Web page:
You might be wondering what the difference even is! Our guide is here to help clear up some of those questions.
If you’re a new small business, you may be faced with the dilemma of choosing a basis of accounting: cash or accrual? Making this decision can affect how much you understand your business.
Before we get to that, let’s start at the basics.
Knowing the difference between cash and accrual is completely down to timing. Let’s imagine your business sells accessories for pets. You receive an online order on a Friday evening for a bulk amount of dog food.
How you choose to record this transaction reflects whether you use the cash or accrual accounting method.
If you were to record the financial transaction only when the transaction has been processed and money appears in your account, you would be using a cash basis accounting method. This is because you are recording financial transactions only once money has changed hands. This would be the same if you were buying stock or supplies; if the transaction is recorded when the money leaves your account, it’s the cash basis method.
On the other hand, let’s say you recorded the transaction when you received a bill for the goods but had not yet paid. This would be the accrual accounting method. With this method, financial records are made when bills are received or invoices are sent, not when money changes hands. You would also record these kind of transactions as accounts payable – denoting your obligation to fulfil a payment – or as accounts receivable – denoting that you will receive a payment for a service or goods. This goes hand-in-hand with the double-entry bookkeeping method.
Now you know the difference between the two, you might be asking why you would choose one over the other.
Benefits to Cash Basis Accounting
Cash basis accounting is perfect for a new business. It’s simple to maintain and doesn’t require extensive information. To know how your business is functioning, all you need to do is look at the balance of your account. It’s also much easier to understand how much tax you need to pay.
This might sound great, but it’s not really practical for business growth. It can save you time and money initially but it can also give you a bit of a headache. Cash basis accounting doesn’t really give you an accurate idea of how your business is performing.
Imagine your business account for the pet shop shows that you have a positive balance. It could be that your balance is only positive because you haven’t yet processed any expenses or payments to suppliers. In that case, how would you know how much money your business really has?
Let’s take it a step further. You see that initial positive balance and, as a result, decide to purchase more stock. The next day, all your expenses are processed and more money than you thought is taken out of your account. As a result, you find your balance is in the negative and you’ve been charged an overdraft fee by your bank!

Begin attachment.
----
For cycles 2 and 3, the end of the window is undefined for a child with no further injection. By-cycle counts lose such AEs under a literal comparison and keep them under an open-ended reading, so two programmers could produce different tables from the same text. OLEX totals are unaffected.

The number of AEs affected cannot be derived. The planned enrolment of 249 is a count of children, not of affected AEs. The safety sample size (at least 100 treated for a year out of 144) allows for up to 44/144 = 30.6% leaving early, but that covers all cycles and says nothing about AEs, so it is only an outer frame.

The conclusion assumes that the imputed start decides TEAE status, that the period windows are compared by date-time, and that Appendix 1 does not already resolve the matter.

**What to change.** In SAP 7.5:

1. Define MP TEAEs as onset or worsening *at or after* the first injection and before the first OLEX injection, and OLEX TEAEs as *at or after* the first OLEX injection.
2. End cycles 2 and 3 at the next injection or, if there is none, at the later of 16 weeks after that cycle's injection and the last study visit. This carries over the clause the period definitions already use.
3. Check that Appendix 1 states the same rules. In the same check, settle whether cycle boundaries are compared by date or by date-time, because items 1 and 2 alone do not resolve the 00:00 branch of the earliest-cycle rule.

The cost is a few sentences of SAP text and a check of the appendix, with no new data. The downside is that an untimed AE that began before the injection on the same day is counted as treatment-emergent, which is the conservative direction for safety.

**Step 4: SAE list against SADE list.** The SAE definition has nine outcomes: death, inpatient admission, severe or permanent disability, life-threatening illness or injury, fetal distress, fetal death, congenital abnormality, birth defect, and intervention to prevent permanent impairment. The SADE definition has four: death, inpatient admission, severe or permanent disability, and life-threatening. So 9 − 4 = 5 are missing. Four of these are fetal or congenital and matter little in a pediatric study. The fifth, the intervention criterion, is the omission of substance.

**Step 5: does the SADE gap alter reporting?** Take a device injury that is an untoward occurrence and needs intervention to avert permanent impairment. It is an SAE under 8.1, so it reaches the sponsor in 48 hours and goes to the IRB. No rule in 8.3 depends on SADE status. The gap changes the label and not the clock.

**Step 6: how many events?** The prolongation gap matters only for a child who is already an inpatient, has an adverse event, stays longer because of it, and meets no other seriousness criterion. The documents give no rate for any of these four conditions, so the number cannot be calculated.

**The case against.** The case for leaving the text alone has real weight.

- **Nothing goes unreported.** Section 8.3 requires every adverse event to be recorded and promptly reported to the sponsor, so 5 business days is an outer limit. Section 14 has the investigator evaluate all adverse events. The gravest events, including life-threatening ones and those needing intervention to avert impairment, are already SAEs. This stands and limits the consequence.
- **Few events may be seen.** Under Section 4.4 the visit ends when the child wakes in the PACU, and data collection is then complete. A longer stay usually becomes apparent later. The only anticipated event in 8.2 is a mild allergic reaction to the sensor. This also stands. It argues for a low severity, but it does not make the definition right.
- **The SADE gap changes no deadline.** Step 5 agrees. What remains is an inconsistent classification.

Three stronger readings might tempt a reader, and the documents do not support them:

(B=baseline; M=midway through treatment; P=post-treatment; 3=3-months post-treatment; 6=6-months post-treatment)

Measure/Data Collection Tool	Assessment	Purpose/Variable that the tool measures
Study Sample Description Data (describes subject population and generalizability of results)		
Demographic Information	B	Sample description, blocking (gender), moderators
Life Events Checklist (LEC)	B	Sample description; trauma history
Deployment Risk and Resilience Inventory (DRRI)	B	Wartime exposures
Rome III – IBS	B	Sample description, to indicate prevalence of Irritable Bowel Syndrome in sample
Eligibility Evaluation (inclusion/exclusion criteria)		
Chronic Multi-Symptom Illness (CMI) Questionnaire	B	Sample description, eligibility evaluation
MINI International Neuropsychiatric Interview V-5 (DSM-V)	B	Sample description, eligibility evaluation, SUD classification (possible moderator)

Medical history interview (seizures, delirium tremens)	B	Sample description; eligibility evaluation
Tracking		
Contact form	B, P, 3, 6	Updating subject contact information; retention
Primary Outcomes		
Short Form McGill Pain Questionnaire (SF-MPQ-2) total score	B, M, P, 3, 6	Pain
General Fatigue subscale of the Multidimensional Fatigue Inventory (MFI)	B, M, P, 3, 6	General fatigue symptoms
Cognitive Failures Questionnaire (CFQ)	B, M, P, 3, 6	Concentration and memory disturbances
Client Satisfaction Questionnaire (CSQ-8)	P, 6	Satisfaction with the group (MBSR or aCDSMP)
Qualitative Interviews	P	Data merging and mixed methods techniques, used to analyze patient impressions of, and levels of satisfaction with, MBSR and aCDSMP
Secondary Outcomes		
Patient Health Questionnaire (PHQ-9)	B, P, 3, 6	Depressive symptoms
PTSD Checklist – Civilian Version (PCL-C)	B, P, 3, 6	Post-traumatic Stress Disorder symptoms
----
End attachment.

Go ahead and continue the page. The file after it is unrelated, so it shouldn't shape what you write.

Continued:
In short, cash basis accounting only really accounts for day-to-day business and doesn’t give you an idea of the long-term health of the business. As such, it’s much harder to make business decisions!
Benefits to Accrual Basis Accounting
Unlike cash basis accounting, with accrual basis accounting you get a much better picture of your business’ activity. You have a better idea of accounts receivable and accounts payable. That means you know where you have money coming in and going out.
As a result, you can make better informed business decisions based on the more accurate financial data you have recorded.
Having more detailed and accurate bookkeepers records also means you’re in a better position to raise capital. A bank is much more likely to lend you money if you can accurately represent and forecast the financial position of your company. This is only really possible with accrual basis accounting.
The downside? Accrual basis accounting is time-consuming and requires a lot of work. It can take a considerable amount of time to keep track of bills and invoices. As well as this, when it’s time to record your taxable income you may have accounts receivable to take into account. In this case you might have to pay tax on invoices that haven’t been paid yet!
A solution to this roadblock, however, is to hire a professional bookkeeper. Check out what Count can do here!
Making your decision
Managing your financial records accurately can be make or break for a growing business. Financial records can help you track and monitor the progress of your business. But this can only really be done with an accrual basis accounting system.
By recording invoices and bills you can get a much better understanding of how your business functions and, most importantly, how it will function in the future.
Unless you’re a brand-new business, accrual basis accounting is probably the best way to go!
If you need more information on managing your financial records, check out the rest of our guides!